MAP EXTRACT The site of the monument is shown on the attached map extract.


The contents of this record have been generated from a legacy data system.

Legacy System number:
Legacy System:


Books and journals
Gould, P R, Woodspring Priory, (1974)
Tomalin, D J , Woodspring Priory, (1974), 21
Tomalin, D J , Woodspring Priory, (1974), 13
Tomalin, D J , Woodspring Priory, (1974), 15
Tomalin, D J , Woodspring Priory, (1974), 6
Tomalin, D J , Woodspring Priory, (1974), 16
Tomalin, D J , Woodspring Priory, (1974), 14
Tomalin, D J , Woodspring Priory, (1974), 14
Tomalin, D J , Woodspring Priory, (1974), 21
Tomalin, D J , Woodspring Priory, (1974), 10
Tomalin, D J , Woodspring Priory, (1974), 13
Tomalin, D J , Woodspring Priory, (1974), 21
Tomalin, D J , Woodspring Priory, (1974), 22
Tomalin, D J , Woodspring Priory, (1974), 11
Tomalin, D J , Woodspring Priory, (1974), 21
Tomalin, D J , Woodspring Priory, (1974), 9-10
Tomalin, D J , Woodspring Priory, (1974), 21
Tomalin, D J , Woodspring Priory, (1974), 14
Dissolution date of site,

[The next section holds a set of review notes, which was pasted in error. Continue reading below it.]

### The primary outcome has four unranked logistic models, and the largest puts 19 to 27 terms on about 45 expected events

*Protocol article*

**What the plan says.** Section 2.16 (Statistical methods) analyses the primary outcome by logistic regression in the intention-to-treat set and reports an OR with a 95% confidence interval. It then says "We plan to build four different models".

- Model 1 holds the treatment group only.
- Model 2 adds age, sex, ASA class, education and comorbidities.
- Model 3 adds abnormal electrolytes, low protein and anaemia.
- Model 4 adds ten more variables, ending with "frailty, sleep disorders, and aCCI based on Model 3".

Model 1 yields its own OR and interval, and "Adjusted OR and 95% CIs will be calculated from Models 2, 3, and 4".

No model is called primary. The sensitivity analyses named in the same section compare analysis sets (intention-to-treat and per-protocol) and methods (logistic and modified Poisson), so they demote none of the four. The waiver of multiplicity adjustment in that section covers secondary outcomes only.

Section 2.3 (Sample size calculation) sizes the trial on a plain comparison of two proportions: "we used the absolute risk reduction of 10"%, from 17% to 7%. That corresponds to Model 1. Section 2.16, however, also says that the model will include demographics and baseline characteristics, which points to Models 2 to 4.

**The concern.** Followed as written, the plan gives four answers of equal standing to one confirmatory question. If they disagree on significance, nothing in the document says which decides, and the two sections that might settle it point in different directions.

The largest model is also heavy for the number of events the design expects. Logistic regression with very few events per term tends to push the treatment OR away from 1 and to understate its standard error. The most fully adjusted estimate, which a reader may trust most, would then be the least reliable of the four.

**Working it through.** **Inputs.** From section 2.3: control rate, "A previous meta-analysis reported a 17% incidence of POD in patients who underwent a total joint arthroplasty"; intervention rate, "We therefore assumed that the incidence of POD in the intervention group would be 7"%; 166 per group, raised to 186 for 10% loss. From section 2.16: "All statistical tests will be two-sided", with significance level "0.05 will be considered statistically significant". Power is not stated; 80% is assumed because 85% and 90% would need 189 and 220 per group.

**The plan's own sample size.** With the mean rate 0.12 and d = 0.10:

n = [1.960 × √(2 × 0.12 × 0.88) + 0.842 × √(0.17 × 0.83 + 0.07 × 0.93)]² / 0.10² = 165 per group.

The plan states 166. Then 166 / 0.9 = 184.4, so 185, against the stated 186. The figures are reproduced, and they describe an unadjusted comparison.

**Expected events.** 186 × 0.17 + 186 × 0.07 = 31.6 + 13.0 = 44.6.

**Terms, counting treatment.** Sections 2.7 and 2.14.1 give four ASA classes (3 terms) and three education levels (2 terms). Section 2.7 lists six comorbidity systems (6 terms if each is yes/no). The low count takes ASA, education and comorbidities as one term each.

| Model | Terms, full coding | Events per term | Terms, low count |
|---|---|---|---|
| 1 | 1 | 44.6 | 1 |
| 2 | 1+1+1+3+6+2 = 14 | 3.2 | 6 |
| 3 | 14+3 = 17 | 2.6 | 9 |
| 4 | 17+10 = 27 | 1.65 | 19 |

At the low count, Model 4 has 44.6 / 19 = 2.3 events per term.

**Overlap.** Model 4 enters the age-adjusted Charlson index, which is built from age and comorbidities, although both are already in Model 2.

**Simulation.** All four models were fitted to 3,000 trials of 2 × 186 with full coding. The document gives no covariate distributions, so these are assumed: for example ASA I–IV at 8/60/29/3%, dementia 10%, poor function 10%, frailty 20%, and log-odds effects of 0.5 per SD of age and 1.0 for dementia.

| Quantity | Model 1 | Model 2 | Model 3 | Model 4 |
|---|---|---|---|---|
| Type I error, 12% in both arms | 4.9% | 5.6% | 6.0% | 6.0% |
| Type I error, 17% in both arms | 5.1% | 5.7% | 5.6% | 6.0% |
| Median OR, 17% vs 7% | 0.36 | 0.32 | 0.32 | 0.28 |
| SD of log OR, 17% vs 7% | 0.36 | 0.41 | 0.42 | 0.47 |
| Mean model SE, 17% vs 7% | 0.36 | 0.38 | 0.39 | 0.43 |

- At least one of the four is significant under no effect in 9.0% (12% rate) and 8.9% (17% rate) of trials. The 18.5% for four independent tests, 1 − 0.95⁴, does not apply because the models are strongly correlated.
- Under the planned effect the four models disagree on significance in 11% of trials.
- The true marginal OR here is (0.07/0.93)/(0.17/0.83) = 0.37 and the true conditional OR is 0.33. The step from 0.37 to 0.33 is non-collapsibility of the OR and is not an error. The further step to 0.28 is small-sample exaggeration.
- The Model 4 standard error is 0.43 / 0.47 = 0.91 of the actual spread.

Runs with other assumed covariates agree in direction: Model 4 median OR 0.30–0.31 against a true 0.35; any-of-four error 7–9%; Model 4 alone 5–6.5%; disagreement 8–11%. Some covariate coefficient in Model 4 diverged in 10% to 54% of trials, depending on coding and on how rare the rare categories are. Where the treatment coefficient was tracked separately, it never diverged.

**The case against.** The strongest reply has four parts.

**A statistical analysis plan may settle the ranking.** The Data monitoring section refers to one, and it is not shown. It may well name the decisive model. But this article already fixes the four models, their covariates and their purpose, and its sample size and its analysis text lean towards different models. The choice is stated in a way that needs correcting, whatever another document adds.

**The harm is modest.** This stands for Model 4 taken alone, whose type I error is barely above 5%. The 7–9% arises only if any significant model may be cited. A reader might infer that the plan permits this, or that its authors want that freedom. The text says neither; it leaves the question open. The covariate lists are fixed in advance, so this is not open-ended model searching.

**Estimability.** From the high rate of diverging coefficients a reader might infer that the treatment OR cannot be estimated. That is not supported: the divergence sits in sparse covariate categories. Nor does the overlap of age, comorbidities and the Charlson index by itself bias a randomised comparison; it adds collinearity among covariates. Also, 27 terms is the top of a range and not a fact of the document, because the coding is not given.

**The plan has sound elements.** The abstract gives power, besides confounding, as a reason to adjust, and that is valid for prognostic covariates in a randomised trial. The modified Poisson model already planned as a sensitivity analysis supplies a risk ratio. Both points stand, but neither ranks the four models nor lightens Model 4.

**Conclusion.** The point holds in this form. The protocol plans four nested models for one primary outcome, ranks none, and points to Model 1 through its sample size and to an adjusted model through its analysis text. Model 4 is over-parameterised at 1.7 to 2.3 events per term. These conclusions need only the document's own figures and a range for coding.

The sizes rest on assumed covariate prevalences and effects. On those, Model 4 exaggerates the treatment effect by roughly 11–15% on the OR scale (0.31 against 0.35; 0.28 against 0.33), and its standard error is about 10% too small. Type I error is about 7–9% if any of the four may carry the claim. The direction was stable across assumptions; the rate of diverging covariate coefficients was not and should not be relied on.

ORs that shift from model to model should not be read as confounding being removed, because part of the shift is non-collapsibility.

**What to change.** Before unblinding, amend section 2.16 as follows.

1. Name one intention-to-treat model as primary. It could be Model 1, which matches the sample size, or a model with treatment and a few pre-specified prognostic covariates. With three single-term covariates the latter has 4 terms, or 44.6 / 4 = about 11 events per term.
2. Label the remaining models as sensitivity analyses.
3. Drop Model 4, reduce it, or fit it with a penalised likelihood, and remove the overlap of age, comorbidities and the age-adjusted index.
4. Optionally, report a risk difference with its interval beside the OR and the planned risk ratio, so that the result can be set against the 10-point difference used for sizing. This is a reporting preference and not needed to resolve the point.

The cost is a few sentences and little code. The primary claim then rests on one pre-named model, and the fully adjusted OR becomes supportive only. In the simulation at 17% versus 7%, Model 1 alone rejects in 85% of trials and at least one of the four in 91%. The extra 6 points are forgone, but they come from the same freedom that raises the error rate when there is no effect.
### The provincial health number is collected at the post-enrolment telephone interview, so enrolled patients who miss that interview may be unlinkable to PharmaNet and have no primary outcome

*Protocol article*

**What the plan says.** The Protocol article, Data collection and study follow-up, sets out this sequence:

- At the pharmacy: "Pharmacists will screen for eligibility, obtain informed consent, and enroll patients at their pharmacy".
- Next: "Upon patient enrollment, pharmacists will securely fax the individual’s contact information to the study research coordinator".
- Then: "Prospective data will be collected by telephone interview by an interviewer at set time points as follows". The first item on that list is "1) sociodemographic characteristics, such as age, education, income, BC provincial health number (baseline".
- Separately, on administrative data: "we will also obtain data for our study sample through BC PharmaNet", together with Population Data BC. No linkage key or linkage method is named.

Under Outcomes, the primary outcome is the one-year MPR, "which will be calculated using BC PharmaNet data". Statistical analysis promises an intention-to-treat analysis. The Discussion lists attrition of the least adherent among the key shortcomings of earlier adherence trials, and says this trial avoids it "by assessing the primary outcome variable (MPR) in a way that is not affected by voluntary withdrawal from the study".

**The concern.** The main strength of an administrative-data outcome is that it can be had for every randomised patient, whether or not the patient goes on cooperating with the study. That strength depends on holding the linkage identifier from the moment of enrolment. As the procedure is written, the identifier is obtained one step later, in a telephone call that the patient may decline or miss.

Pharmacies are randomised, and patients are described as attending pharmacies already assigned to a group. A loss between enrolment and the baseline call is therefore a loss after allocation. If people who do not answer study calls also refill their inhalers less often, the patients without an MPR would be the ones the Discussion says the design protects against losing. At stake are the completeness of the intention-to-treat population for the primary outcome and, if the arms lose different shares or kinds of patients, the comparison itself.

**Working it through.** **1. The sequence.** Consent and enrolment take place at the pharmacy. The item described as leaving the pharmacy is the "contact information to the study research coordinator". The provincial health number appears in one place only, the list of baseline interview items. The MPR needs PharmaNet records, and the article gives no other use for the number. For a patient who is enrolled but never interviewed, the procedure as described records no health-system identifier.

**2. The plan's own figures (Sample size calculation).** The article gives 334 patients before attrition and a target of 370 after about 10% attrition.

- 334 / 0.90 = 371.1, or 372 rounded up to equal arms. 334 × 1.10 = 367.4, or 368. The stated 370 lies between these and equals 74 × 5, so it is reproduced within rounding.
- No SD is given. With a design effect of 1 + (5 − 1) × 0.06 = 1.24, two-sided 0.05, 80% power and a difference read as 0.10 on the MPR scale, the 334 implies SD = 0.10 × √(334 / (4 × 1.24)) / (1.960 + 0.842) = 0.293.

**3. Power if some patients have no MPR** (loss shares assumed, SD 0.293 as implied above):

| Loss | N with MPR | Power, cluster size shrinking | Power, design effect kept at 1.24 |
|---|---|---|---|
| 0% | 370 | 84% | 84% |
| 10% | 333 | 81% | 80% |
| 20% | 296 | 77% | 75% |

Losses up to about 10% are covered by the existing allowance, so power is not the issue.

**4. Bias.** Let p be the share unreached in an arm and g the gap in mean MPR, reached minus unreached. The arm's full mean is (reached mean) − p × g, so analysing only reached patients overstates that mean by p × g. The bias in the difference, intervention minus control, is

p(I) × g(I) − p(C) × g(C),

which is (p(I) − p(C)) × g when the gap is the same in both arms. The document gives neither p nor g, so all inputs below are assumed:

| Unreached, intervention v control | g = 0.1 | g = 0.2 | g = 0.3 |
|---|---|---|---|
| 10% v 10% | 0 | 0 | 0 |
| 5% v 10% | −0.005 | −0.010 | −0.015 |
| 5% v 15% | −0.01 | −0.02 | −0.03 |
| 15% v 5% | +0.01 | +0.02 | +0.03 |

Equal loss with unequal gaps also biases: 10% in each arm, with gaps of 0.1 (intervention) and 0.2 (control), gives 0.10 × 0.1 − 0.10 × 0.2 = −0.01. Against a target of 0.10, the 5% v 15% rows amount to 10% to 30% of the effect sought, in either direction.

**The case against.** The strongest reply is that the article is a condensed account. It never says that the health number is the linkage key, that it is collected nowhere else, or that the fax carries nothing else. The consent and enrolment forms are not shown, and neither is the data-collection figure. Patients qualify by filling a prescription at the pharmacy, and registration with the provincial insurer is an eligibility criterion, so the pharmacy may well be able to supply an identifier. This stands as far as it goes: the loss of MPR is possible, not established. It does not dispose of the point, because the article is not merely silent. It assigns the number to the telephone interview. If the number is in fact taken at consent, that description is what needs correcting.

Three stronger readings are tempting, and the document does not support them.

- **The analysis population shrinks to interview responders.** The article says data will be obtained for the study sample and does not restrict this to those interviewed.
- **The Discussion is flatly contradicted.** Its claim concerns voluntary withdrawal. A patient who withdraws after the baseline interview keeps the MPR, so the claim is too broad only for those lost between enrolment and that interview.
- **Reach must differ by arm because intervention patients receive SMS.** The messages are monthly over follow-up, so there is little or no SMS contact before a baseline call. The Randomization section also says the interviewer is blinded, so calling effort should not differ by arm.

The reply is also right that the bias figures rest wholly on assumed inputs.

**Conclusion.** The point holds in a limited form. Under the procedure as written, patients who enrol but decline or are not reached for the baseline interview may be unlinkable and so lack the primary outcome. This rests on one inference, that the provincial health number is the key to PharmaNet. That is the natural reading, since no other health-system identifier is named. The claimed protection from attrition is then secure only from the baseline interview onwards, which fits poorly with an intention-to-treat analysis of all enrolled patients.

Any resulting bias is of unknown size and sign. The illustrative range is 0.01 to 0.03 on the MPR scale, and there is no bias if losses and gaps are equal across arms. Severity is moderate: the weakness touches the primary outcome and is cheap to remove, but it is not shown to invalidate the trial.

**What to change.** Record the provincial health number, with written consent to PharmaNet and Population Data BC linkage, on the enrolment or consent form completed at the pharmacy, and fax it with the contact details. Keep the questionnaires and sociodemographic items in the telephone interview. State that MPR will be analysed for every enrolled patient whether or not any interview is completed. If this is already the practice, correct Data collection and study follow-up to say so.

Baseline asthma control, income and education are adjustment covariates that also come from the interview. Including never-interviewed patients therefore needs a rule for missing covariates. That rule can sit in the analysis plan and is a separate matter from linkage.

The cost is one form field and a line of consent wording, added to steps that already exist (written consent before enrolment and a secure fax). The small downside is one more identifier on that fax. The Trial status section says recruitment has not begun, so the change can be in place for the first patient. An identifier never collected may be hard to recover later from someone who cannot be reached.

Foundation date of site,
View of ridge and furrow,
View of site,


This monument is scheduled under the Ancient Monuments and Archaeological Areas Act 1979 as amended as it appears to the Secretary of State to be of national importance. This entry is a copy, the original is held by the Department for Digital, Culture, Media and Sport.

End of official listing

Your Contributions

Do you know more about this entry?

The following information has been contributed by users volunteering for our Enriching The List project. For small corrections to the List Entry please see our Minor Amendments procedure.

The information and images below are the opinion of the contributor, are not part of the official entry and do not represent the official position of Historic England. We have not checked that the contributions below are factually accurate. Please see our terms and conditions. If you wish to report an issue with a contribution or have a question please email [email protected].